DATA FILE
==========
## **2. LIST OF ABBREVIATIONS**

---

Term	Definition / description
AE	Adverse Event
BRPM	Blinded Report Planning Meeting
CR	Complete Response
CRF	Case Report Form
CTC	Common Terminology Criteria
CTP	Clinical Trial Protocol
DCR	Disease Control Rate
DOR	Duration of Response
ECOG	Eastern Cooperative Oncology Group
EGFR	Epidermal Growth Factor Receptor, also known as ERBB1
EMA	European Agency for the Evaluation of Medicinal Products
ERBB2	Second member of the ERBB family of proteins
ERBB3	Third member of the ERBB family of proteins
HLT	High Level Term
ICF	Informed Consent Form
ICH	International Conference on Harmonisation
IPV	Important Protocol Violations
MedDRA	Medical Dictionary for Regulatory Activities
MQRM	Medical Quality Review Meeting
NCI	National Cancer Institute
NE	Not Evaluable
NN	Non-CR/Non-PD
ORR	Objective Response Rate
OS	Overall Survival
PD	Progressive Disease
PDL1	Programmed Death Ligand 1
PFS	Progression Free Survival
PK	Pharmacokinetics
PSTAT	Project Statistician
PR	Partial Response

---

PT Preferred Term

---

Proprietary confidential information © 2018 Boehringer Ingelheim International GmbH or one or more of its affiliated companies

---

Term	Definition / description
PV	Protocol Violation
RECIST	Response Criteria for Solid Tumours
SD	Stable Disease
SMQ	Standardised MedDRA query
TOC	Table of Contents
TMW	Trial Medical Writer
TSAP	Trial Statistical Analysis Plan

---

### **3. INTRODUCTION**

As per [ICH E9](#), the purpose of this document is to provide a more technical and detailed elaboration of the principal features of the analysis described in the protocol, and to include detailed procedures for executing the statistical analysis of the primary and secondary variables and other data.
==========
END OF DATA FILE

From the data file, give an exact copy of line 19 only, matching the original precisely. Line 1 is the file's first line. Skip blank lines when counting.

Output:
ICH	International Conference on Harmonisation